MathOverflow is a question and answer site for professional mathematicians. Join them; it only takes a minute:

Sign up
Here's how it works:
  1. Anybody can ask a question
  2. Anybody can answer
  3. The best answers are voted up and rise to the top

The theorem I am referring to in the title is this:

Theorem. If $p$ is a prime and $n$ is an integer with $n \geq p+3$, then the only primitive permutation groups on $n$ points containing a $p$-cycle are $A_{n}$ and $S_{n}$.

Without using the Classification of Finite Simple Groups, it seems hopeless to extend this to a statement detailing when it's possible to have a $p$-cycle in a primitive permutation group on $p+1$ points, since the Mathieu groups $M_{11}$, $M_{12}$ and $M_{24}$ arise this way when $p = 11$ or $23$.

The intermediate case is when $n=p+2$, and here there is a readily available family of examples: If $p = 2^{q}-1$ is a Mersenne prime, then the group $SL(2,2^{q})$ is primitive on the $2^{q}+1$ points of the projective line over $\mathbb{F_{2^{q}}}$. It contains $(2^{q}-1)$-cycles as the only elements fixing exactly 2 points. These groups can also be enlarged by adjoining field automorphisms, though the primality of $q$ means that the only larger group obtainable this way is the whole $\Sigma L(2,2^{q}) = SL(2,2^{q}):q$.

I have read that Burnside was able to prove that the only finite simple groups of even order in which every element has order 2 or odd order are $SL(2,2^{m})$ for some $m \geq 2$. My question is: Are methods not much stronger than the methods Burnside used to prove that result usable to prove no groups aside from those already mentioned act primitively on $p+2$ points and contain $p$-cycles?

share|cite|improve this question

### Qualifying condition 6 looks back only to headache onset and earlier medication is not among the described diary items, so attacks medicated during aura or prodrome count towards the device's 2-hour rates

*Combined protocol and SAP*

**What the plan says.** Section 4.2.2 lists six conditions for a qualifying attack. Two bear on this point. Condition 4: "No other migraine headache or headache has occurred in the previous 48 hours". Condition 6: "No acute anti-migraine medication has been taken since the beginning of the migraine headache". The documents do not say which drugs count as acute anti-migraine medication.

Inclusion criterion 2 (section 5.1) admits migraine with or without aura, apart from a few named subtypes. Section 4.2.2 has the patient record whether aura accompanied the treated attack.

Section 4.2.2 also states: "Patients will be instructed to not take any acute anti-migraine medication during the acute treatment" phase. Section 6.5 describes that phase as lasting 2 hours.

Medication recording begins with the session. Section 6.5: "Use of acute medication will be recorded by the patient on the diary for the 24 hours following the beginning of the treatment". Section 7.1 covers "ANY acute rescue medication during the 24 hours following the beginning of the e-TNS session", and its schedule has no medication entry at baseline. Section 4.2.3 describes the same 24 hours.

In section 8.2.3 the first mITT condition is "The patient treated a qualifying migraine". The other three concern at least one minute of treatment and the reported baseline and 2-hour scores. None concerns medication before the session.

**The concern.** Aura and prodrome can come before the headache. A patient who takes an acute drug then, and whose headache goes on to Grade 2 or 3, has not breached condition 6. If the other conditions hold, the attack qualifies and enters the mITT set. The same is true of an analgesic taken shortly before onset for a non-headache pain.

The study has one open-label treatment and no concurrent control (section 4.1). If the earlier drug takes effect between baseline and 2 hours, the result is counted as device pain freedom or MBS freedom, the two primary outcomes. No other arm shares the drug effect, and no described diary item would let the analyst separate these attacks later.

I believe your group will be 2-transitive, since a point stabilizer will be transitive (even primitive), but of course, that just reduces to the case that needs CFSG. – Steve D Jan 9 '12 at 12:29
The existence of the $p$-cycle means that it will even be 3-transitive! But I suspect that you still need CFSG to finish this off. – Derek Holt Jan 9 '12 at 14:17
In fact, the stabilizer of two points is a permutation group of degree p, so by Burnside, it is either 2-transitive or else solvable of order pm, where m divides p-1. This means that the original group is either 4-transitive or has order of the form (p+2)(p+1)pm. I agree with Derek that to finish off the 4-transitive case probably requires CFSG, but I wouldn't be surprised if the not-4-transitive case can be done without the classification. Note that if m = p-1, the group cannot occur if p > 2 because in that case it would be sharply 4-transitive, and the only such are S_4, A_6 and M_11. – Marty Isaacs Feb 22 '12 at 21:52
Minor quibble: $S_{5} = \Sigma L(2,2^{2})$ is sharply 4-transitive, so "p > 2" should be strengthened to "p > 3". – DavidLHarden Feb 25 '12 at 18:29
In addition to the Mathieu groups mentioned by David, there are the examples $PSL(2,p)\le S_{p+1}$ in the case $n= p+1$; and solvable examples $\Gamma L(1,2^q)\le S_{2^q}$ where $p=2^q-1$ is a Mersenne prime. – Glasby Aug 22 '14 at 6:41

Your Answer


By posting your answer, you agree to the privacy policy and terms of service.

Browse other questions tagged or ask your own question.